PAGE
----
A specialist in development theory, social change, and conflict and post-conflict society, Professor Babo has published on public policy issues ranging from elections to youth sociopolitical movements to rural land disputes. He has also worked extensively with international organizations on research projects and trainings aimed at promoting peace and sustainable development in Côte d’Ivoire and West Africa more generally. For example, he collaborated with the Swiss International Cocoa Initiative Foundation to lead trainings and deliver lectures on just practices in cocoa production that protect child laborers. In recognition of his work, the Royal Museum for Central Africa in Belgium awarded him with the 2004 Belgian Development Cooperation Prize, given annually to a scholar committed to “sustainable development in the South.”
Prof. Anupam Chander
Director, California International Law Center Professor of Law, University of California, Davis School of Law
Prof. Andrew S. Dillon
Assistant Professor of Agricultural, Food, and Resource Economics
Michigan State University
Andrew Dillon is Assistant Professor at Michigan State University in the Department of Agricultural, Food and Resource Economics. He is currently involved in randomized evaluations of projects in Burkina Faso, El Salvador, Ghana, Mali and Nigeria. His research includes work on household labor supply and education decisions, the agriculture, health and nutrition nexus, and social networks. Andrew holds a PhD in Applied Economics and Management from Cornell University and was a Peace Corps Volunteer in Mali from 1999-2001. Before coming to Michigan State, he was a research fellow at the International Food Policy Research Institute.Some of his publications include: “Child Labor Responses to Production and Health Shocks in Northern Mali,” Journal of African Economies (2012); “Do household definitions matter in survey design? Results from a randomized survey experiment in Mali,” Journal of Development Economics (2012); “Explaining Variation in Child Labor Statistics” Journal of Development Economics (2012) (co-authored with Elena Bardasi, Kathleen Beegle, and Pieter Serneels); “The Effect of Irrigation on Poverty Reduction, Asset Accumulation and Informal Insurance: Evidence from Northern Mali,” World Development (2011); “Do Labor Statistics Depend on How and to Whom the Questions Are Asked? Results from a Survey Experiment in Tanzania,” World Bank Economic Review (2011) (co-authored with Elena Bardasi, Kathleen Beegle and Pieter Serneels). “Measuring Child Labor: Comparisons between Hours Data and Subjective Measures,” Research in Labor Economics (2009).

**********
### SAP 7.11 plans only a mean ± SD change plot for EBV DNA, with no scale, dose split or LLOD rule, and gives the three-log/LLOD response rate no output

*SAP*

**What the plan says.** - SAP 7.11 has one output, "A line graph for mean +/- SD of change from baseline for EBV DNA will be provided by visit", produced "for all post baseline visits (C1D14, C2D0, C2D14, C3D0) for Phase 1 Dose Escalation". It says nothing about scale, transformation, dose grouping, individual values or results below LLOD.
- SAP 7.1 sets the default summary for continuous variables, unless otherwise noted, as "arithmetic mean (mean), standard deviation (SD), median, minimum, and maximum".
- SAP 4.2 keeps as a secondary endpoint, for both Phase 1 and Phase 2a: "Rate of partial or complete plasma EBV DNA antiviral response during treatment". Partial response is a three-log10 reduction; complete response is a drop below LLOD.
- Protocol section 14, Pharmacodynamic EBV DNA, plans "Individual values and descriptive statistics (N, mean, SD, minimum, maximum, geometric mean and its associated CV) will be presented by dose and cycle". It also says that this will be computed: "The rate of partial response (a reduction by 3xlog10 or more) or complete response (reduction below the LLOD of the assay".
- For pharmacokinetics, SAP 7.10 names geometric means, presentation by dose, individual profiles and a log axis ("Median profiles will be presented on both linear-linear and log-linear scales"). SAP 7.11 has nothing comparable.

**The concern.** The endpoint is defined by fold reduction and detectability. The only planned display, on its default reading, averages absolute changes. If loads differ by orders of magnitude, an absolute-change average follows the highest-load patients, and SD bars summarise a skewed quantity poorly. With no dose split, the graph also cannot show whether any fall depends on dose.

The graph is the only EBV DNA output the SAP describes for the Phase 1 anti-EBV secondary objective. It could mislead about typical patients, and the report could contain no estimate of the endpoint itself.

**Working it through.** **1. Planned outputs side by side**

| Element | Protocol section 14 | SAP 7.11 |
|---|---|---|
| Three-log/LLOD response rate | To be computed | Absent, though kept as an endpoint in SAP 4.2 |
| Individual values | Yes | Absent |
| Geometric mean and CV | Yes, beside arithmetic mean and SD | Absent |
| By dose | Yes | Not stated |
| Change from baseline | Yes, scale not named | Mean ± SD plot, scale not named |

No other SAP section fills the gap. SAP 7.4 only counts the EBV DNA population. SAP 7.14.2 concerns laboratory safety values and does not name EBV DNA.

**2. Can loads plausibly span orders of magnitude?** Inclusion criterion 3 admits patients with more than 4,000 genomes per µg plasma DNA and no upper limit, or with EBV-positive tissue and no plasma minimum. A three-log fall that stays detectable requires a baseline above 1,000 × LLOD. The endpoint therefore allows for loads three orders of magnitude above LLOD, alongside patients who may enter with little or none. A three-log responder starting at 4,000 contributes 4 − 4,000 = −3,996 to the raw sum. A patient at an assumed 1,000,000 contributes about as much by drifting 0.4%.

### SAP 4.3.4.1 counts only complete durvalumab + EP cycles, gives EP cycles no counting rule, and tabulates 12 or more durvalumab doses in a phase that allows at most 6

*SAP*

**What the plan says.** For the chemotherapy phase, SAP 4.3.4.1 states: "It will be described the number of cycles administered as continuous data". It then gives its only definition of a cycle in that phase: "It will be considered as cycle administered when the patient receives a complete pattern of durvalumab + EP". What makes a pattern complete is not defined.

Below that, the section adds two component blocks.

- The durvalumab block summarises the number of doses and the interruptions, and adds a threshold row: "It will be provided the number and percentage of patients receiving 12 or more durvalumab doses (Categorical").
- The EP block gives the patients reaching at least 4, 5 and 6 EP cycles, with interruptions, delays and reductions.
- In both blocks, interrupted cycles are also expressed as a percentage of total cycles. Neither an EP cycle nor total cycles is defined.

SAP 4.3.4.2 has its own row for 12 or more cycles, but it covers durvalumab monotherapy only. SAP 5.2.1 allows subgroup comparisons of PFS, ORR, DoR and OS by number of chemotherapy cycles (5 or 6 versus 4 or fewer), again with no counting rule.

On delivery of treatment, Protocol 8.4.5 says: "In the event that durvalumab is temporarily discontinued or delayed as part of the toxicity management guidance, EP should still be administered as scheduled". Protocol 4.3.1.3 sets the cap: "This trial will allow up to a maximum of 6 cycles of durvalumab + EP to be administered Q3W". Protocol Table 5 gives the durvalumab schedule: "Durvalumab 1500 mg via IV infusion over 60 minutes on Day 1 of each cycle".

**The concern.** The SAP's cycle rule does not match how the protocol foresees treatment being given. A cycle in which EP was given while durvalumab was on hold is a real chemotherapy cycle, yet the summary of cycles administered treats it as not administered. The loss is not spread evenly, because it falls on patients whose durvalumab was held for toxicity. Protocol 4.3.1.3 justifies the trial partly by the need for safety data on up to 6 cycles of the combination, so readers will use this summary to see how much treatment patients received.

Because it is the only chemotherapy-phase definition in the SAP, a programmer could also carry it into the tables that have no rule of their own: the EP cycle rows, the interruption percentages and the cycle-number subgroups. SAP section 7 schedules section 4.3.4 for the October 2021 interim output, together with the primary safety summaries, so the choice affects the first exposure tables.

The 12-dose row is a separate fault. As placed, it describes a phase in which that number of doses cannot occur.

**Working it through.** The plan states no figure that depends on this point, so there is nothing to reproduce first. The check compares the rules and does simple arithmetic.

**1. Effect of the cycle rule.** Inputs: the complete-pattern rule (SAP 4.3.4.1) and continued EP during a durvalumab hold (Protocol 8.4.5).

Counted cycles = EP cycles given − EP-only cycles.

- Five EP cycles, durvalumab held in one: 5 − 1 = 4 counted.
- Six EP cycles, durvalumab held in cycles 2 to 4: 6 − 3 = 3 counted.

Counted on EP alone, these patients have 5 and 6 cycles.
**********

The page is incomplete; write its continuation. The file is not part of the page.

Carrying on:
Prof. Erika George
Professor of Law & Co-Director | Center for Global Justice
University of Utah, S.J. Quinney College of Law
Professor Erika George is
currently Professor of Law at the University of Utah S.J. Quinney College of Law. She currently serves as special counsel to the Women’s Rights Division of Human Rights Watch. She was co-chair of the Africa Interest Group of the American Society of International Law and a founding Advisory Board Member of the University of Utah’s Tanner Center for Nonviolent Human Rights Advocacy.
Professor George’s research interests include globalization and the indivisible, interdependent, and interrelated nature of civil liberties and socioeconomic rights; cultural pluralism and rights universalism; gender violence and gender equality; justice and peace promotion in post-conflict societies; environmental justice; and the use of documentary film in human rights advocacy and education. Her current research explores the responsibility of transnational corporations to respect international human rights and various efforts to hold business enterprises accountable for alleged abuses.